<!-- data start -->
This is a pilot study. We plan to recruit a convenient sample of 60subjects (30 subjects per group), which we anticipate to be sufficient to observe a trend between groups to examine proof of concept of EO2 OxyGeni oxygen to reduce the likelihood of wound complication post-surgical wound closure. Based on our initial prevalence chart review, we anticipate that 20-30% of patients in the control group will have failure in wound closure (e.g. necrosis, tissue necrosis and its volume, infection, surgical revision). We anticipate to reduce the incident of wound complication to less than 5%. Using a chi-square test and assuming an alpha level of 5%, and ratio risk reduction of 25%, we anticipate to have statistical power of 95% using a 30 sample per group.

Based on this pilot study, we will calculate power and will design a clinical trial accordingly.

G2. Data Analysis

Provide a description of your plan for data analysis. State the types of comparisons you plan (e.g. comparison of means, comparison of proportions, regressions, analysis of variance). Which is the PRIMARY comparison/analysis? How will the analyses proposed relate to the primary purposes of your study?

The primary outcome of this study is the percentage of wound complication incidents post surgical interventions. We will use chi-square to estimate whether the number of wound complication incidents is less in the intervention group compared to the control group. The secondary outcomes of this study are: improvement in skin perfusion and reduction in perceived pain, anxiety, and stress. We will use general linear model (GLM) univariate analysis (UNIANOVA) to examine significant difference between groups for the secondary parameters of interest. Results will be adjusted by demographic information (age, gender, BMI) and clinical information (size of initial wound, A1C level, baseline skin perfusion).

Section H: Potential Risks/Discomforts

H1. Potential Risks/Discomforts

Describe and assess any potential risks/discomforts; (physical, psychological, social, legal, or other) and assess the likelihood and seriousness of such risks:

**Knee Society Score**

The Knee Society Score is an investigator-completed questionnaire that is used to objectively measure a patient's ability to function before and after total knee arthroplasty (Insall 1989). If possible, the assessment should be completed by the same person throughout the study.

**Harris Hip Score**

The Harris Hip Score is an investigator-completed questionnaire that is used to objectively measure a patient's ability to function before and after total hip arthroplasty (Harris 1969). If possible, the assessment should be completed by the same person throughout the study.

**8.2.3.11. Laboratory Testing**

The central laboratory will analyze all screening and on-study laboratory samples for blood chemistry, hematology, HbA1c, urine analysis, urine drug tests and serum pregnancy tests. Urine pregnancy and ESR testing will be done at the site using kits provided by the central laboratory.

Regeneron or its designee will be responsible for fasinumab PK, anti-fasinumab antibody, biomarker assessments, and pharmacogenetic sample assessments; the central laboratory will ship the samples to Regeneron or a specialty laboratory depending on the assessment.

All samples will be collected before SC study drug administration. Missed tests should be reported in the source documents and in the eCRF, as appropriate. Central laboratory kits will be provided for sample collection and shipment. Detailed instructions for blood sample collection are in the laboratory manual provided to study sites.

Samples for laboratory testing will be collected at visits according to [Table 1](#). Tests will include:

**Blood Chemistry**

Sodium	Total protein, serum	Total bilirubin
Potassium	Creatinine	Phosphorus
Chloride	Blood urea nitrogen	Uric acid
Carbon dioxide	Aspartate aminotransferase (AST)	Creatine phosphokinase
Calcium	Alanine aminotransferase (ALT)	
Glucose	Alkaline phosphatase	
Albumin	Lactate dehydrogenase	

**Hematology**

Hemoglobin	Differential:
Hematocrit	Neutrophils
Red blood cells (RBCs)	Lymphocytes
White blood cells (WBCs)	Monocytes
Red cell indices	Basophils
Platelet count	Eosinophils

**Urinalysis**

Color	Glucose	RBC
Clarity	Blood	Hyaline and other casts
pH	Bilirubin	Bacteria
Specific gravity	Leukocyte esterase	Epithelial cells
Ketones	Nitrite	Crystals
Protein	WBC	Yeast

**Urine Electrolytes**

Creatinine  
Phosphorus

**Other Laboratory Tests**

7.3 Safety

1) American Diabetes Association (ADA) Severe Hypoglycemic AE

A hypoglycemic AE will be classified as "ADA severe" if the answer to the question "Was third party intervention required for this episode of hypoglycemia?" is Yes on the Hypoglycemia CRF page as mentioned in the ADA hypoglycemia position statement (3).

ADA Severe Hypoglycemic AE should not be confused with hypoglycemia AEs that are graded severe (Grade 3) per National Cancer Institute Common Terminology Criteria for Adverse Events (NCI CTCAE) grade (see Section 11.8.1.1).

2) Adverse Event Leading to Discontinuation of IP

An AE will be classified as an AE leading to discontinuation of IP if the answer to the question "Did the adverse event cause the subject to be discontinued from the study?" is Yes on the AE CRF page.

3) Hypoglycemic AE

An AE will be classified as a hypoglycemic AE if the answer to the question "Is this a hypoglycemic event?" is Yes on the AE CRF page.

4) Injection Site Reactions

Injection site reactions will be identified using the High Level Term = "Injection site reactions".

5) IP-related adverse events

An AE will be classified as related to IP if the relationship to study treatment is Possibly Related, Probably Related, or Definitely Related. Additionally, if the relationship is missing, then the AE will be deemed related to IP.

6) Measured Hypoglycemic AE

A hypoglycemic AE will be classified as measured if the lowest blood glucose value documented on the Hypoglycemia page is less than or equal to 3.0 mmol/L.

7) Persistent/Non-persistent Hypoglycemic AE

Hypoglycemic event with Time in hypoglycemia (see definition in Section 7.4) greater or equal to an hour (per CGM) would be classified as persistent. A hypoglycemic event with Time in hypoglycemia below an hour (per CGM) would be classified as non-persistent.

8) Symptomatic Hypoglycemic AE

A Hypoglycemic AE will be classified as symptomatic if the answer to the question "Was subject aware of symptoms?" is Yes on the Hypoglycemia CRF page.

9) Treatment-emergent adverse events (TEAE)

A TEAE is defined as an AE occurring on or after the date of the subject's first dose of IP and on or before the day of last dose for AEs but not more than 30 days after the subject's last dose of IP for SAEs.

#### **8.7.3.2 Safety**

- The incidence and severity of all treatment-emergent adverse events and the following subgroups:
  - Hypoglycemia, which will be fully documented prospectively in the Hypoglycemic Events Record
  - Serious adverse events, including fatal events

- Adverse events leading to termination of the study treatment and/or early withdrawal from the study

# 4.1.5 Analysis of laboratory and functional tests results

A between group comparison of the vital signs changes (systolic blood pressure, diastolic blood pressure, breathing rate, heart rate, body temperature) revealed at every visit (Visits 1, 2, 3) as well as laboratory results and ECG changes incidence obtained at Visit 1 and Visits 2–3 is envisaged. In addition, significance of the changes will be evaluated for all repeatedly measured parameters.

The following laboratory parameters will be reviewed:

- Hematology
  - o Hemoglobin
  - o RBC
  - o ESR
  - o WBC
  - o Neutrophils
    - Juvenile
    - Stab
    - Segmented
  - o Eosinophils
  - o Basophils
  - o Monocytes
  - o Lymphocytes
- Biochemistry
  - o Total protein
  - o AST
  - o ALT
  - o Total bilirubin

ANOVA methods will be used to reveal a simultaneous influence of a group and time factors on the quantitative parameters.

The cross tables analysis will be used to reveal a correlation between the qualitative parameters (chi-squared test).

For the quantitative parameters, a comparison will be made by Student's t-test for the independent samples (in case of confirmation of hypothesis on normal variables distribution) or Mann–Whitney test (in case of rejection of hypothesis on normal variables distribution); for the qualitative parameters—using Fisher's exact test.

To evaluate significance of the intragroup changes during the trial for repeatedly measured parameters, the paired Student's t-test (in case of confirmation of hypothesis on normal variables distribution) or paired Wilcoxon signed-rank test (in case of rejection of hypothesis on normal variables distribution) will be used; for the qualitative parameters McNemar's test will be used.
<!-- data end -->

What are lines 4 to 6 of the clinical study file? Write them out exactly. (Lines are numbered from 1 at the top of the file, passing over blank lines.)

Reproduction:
Provide a description of your plan for data analysis. State the types of comparisons you plan (e.g. comparison of means, comparison of proportions, regressions, analysis of variance). Which is the PRIMARY comparison/analysis? How will the analyses proposed relate to the primary purposes of your study?

The primary outcome of this study is the percentage of wound complication incidents post surgical interventions. We will use chi-square to estimate whether the number of wound complication incidents is less in the intervention group compared to the control group. The secondary outcomes of this study are: improvement in skin perfusion and reduction in perceived pain, anxiety, and stress. We will use general linear model (GLM) univariate analysis (UNIANOVA) to examine significant difference between groups for the secondary parameters of interest. Results will be adjusted by demographic information (age, gender, BMI) and clinical information (size of initial wound, A1C level, baseline skin perfusion).

Section H: Potential Risks/Discomforts